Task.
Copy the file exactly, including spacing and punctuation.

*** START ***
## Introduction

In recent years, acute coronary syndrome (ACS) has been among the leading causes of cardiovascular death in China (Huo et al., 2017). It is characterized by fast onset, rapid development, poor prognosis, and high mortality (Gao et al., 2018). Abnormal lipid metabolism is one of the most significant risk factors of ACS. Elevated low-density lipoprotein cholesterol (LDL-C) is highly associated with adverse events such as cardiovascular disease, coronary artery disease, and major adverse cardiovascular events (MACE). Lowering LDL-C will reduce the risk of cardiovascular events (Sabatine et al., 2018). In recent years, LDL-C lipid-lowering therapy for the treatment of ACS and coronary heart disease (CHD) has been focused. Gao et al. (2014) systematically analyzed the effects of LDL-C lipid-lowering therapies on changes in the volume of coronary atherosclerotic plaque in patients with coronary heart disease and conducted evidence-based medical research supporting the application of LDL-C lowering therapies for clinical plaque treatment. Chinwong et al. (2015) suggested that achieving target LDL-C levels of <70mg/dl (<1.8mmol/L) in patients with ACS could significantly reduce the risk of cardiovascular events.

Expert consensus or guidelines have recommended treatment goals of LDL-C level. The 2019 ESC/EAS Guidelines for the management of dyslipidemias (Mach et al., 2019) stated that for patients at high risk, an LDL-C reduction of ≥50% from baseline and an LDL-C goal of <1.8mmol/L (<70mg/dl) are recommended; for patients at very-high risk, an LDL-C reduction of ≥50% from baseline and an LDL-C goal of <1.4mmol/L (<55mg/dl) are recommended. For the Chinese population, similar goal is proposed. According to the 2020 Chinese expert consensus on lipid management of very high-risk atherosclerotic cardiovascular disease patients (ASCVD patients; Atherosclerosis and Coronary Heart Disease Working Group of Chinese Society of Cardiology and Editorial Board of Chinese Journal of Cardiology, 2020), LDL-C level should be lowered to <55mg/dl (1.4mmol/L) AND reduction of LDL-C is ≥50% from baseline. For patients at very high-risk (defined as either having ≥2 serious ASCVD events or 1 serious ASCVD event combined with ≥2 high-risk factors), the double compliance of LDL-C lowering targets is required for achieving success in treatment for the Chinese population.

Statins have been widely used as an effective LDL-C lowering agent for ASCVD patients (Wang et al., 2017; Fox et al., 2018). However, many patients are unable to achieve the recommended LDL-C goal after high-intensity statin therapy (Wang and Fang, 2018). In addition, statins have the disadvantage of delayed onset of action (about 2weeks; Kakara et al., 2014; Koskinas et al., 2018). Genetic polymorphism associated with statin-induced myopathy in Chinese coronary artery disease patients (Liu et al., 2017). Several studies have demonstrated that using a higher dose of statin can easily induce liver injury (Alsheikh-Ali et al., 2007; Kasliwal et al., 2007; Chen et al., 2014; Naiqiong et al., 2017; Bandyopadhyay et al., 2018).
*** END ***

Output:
## Introduction

In recent years, acute coronary syndrome (ACS) has been among the leading causes of cardiovascular death in China (Huo et al., 2017). It is characterized by fast onset, rapid development, poor prognosis, and high mortality (Gao et al., 2018). Abnormal lipid metabolism is one of the most significant risk factors of ACS. Elevated low-density lipoprotein cholesterol (LDL-C) is highly associated with adverse events such as cardiovascular disease, coronary artery disease, and major adverse cardiovascular events (MACE). Lowering LDL-C will reduce the risk of cardiovascular events (Sabatine et al., 2018). In recent years, LDL-C lipid-lowering therapy for the treatment of ACS and coronary heart disease (CHD) has been focused. Gao et al. (2014) systematically analyzed the effects of LDL-C lipid-lowering therapies on changes in the volume of coronary atherosclerotic plaque in patients with coronary heart disease and conducted evidence-based medical research supporting the application of LDL-C lowering therapies for clinical plaque treatment. Chinwong et al. (2015) suggested that achieving target LDL-C levels of <70mg/dl (<1.8mmol/L) in patients with ACS could significantly reduce the risk of cardiovascular events.

Expert consensus or guidelines have recommended treatment goals of LDL-C level. The 2019 ESC/EAS Guidelines for the management of dyslipidemias (Mach et al., 2019) stated that for patients at high risk, an LDL-C reduction of ≥50% from baseline and an LDL-C goal of <1.8mmol/L (<70mg/dl) are recommended; for patients at very-high risk, an LDL-C reduction of ≥50% from baseline and an LDL-C goal of <1.4mmol/L (<55mg/dl) are recommended. For the Chinese population, similar goal is proposed. According to the 2020 Chinese expert consensus on lipid management of very high-risk atherosclerotic cardiovascular disease patients (ASCVD patients; Atherosclerosis and Coronary Heart Disease Working Group of Chinese Society of Cardiology and Editorial Board of Chinese Journal of Cardiology, 2020), LDL-C level should be lowered to <55mg/dl (1.4mmol/L) AND reduction of LDL-C is ≥50% from baseline. For patients at very high-risk (defined as either having ≥2 serious ASCVD events or 1 serious ASCVD event combined with ≥2 high-risk factors), the double compliance of LDL-C lowering targets is required for achieving success in treatment for the Chinese population.

Statins have been widely used as an effective LDL-C lowering agent for ASCVD patients (Wang et al., 2017; Fox et al., 2018). However, many patients are unable to achieve the recommended LDL-C goal after high-intensity statin therapy (Wang and Fang, 2018). In addition, statins have the disadvantage of delayed onset of action (about 2weeks; Kakara et al., 2014; Koskinas et al., 2018). Genetic polymorphism associated with statin-induced myopathy in Chinese coronary artery disease patients (Liu et al., 2017). Several studies have demonstrated that using a higher dose of statin can easily induce liver injury (Alsheikh-Ali et al., 2007; Kasliwal et al., 2007; Chen et al., 2014; Naiqiong et al., 2017; Bandyopadhyay et al., 2018).